In the real estate industry, we often say :Location, location, location.” Once you’ve found that perfect spot and settle down, another phrase that’s equally important is, “Maintain, maintain, maintain.” Fall is a great time to address issues before they become a costly repair. The National Association of Realtors suggests ten things to tackle around the home each fall. We’ll start with the first five and follow-up next week with the remaining suggestions.
Stow the mower: If you’re not familiar with fuel stabilizer, you should be. If your mower sits for months with gas in its tank, the gas will slowly deteriorate, which can damage internal engine parts. Fuel stabilizer ($10 for a 10-ounce bottle) prevents gas from degrading. Add stabilizer to your gasoline can to keep spare gas in good condition over the winter, and top off your mower tank with stabilized gas before you put it away for the winter. Run the mower for five minutes to make sure the stabilizer reaches the carburetor.
Another lawn mower care method is to run your mower dry before stowing it. When the mower is cool, remove the spark plug and pour a capful of engine oil into the spark plug hole. Pull the starter cord a couple of times to distribute the oil, which keeps pistons lubricated and ensures an easy start come spring. Turn the mower on its side and clean out accumulated grass and gunk from the mower deck.
Don’t be a drip: Remove garden hoses from outdoor faucets. Leaving hoses attached can cause water to back up in the faucets and in the plumbing pipes just inside your exterior walls. If freezing temps hit, that water could freeze, expand, and crack the faucet or pipes. Make this an early fall priority so a sudden cold snap doesn’t sneak up and cause damage.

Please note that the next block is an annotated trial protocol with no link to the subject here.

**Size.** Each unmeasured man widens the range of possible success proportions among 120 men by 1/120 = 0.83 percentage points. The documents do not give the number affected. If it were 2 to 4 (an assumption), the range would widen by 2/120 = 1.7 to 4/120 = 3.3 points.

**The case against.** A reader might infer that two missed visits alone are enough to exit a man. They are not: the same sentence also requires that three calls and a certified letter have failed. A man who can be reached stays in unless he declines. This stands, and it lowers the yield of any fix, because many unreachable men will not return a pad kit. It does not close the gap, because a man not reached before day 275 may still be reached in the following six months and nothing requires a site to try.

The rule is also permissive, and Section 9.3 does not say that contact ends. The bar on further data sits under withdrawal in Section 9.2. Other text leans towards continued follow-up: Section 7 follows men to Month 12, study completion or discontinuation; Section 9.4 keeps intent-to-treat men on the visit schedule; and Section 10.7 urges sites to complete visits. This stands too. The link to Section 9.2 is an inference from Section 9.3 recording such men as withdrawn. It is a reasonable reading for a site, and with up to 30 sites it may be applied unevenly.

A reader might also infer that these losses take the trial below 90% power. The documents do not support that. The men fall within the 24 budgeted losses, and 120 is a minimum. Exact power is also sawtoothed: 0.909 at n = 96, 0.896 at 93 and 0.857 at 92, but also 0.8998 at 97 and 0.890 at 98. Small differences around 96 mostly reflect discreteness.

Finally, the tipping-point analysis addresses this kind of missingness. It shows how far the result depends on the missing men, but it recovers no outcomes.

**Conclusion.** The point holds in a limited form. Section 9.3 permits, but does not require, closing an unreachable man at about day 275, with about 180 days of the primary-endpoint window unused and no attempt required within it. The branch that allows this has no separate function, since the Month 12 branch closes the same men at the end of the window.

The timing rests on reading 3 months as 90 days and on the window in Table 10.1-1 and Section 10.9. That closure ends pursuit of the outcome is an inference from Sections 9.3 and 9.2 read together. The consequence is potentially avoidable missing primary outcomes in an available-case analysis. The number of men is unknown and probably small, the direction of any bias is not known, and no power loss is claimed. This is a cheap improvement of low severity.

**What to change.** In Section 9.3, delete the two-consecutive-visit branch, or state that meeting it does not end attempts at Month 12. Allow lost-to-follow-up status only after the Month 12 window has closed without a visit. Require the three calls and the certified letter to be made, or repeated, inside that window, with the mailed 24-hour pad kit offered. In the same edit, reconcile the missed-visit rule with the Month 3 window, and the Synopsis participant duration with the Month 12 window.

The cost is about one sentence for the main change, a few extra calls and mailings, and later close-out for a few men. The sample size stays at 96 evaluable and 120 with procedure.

Turn off any shutoff valves on water supply lines that lead to exterior faucets. That way, you’ll guard against minor leaks that may let water enter the faucet. While you’re at it, drain garden hoses and store them in a shed or garage.
Put your sprinkler system to sleep: Fall is the time to drain your irrigation system. Even buried irrigation lines can freeze, leading to busted pipes and broken sprinkler heads. Turn off the water to the system at the main valve. Shut off the automatic controller. Open drain valves to remove water from the system. Remove any above-ground sprinkler heads and shake the water out of them, then replace.
If you don’t have drain valves, then hire an irrigation pro to blow out the systems pipes with compressed air. A pro is worth the $75 to $150 charge to make sure the job is done right, and to ensure you don’t have busted pipes and sprinkler head repairs to make in the spring.
Seal the deal: Grab a couple of tubes of color-matched exterior caulk ($5 for a 12-ounce tube) and make a journey around your home’s exterior, sealing up cracks between trim and siding, around window and door frames, and where pipes and wires enter your house. Preventing moisture from getting inside your walls is one of the least expensive — and most important — of your fall maintenance jobs. You’ll also seal air leaks that waste energy. Pick a nice day when temps are above 50 degrees so caulk flows easily.
De-gunk your gutters: Clogged rain gutters can cause ice dams, which can lead to expensive repairs. After the leaves have fallen, clean your gutters to remove leaves, twigs, and gunk. Make sure gutters aren’t sagging and trapping water; tighten gutter hangers and downspout brackets. If you find colored grit from asphalt roof shingles in your gutters, beware. That sand-like grit helps protect shingles from the damaging ultraviolet rays of the sun. Look closely for other signs of roof damage – it may be time for a roofing replacement.
Replace any worn or damaged gutters and downspouts. Your downspouts should extend at least 5 feet away from your house to prevent foundation problems. If they don’t, add downspout extensions; $10 to $20 each.
Stay tuned next week for more fall maintenance tips.
The Greater Chattanooga Association of Realtors is “The Voice of Real Estate in Greater Chattanooga.” The Association is a regional organization with more than 1,500 members, and is one of more than 1,400 local boards and associations of Realtors nationwide that comprise the National Association of Realtors. The Greater Chattanooga Association of Realtors services Hamilton and Sequatchie counties in southeast Tennessee and Catoosa, Dade, and Walker counties in northwest Georgia. For more information, visit www.gcar.net.